Jan. 13.
118. Sir Lionell Duckett, Rich. Young, Matthew Fyeld, Edmond Hogan, and Michael Lok to Sec. Walsyngham. Sir Thos. Gresham has paid 80l., due for his adventure in Frobisher's voyage to Rich. Young, for the miners pressed by him. Christopher Hoddesdonn has certified this to be true, being requested to do so, “although no commissioner.” [One page. Indorsed, “13th Jan. 1578,” with abstract. DOMESTIC, Eliz., Vol. CXXIX., No. 8. Cal., p. 615.]
Jan. 13.
119. Thos. Allen to Sec. Walsyngham. Mr. Frobisher much misuses him in words, saying that Allen complained to the Council of him, that all was nothing worth at Dartford, and that Frobisher had received money and done what he pleased with it. Explains what he did say. “Sir, he will weary us all, and he have the bridle too much.” Thinks Frobisher's accounts should be presently audited, “for Mr. Lok's will be down this day.” Orders should be given to cut off all superfluous charges. “I would I were discharged rather than I will be thus railed at for my pains.” [One page. Indorsed, “13th Jan. 1578.” DOMESTIC, Eliz., Vol. CXXIX., No. 9. Cal., p. 615.]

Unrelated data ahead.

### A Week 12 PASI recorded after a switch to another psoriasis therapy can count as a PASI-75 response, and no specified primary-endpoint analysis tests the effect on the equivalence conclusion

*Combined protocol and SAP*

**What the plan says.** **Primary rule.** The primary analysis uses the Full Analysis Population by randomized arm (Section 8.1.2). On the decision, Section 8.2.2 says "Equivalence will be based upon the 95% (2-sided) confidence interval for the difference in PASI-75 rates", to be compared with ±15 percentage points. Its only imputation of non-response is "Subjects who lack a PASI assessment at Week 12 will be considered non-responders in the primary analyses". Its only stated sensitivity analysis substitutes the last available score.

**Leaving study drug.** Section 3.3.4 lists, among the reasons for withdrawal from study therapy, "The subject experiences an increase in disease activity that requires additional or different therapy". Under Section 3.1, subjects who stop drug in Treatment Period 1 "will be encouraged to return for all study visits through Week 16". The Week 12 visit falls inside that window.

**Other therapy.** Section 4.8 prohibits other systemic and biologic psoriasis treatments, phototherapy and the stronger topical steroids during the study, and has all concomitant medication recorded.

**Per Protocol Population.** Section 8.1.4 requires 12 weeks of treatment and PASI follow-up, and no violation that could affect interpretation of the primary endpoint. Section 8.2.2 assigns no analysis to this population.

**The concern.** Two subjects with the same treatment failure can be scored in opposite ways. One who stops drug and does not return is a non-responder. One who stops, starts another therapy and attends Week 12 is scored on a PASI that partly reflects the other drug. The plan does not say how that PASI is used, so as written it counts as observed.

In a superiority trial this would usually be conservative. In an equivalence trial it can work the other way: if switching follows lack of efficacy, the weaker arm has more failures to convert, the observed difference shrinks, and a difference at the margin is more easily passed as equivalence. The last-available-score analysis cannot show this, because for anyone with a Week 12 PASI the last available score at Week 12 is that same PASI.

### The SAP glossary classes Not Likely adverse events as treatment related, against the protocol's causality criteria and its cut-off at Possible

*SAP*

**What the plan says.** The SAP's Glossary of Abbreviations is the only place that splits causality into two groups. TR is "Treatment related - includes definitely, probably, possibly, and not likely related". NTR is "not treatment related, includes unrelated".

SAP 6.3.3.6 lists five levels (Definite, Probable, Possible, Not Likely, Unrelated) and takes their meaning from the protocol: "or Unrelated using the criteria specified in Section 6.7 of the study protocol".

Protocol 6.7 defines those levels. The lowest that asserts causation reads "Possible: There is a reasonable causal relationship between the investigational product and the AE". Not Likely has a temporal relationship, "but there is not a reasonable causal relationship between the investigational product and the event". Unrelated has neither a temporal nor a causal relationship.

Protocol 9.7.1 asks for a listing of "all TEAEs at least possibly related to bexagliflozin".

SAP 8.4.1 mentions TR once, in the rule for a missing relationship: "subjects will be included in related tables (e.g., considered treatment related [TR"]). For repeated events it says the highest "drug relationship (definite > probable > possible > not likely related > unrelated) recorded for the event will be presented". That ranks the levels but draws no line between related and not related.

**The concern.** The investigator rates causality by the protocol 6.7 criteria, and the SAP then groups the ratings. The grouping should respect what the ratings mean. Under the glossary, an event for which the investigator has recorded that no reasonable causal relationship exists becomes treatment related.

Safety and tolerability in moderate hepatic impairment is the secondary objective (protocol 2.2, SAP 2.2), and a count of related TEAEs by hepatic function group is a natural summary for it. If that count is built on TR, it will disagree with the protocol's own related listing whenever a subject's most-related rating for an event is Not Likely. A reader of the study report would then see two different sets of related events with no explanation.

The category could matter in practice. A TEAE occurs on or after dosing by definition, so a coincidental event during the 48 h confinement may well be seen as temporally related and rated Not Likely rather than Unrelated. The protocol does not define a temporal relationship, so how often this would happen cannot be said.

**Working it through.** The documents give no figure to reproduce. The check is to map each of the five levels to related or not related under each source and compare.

Jan. 14.
120. W. Borowgh to Sec. Walsyngham. Has received his letter of 12th instant, requiring payment of 57l. 10s., for his adventure in Frobisher's last voyage. It is true that Michael Lok, then treasurer and “chief dealer for the same voyage,” bought of Borowgh, the Judith, of about 75 tons for 320l., to be paid in May last, of which 67l. 10s. was allowed for his adventure. In June last he received 90l. of Lok, but the rest, 162l. 10s. he could by no means recover; and the charges of 57l. 10s., allotted to him since the return of the fleet, he counts to be paid out of that sum. Ought not to have been brought in a debtor. Small credit or honesty, in Mr. Lok's dealings, who he will no longer credit. Beseeches that by Walsyngham's good means he may be paid the rest, 106l. [Two pages. Indorsed, “14th Jan. 1578,” with abstract. DOMESTIC, Eliz., [Vol. CXXIX., No. 11. Cal., p. 616.]
Jan. 14.
121. Michael Lok to Sec. Walsyngham. Has received his letter wherein Lok is charged to pay 910l. to Mr. Allen, for his part of the freight of the ships returned home with Frobisher. Has paid his part, 316l. 5s., as appears by his accounts now with the auditors. The other part, 450l., is to be paid by the Earl of Oxford, as may be seen by the bargain with him under his hand and seal. [Three quarters of a page. Indorsed, “14th Jan. 1578,” with abstract. DOMESTIC, Eliz., Vol. CXXIX., No. 12. Cal., p. 616.]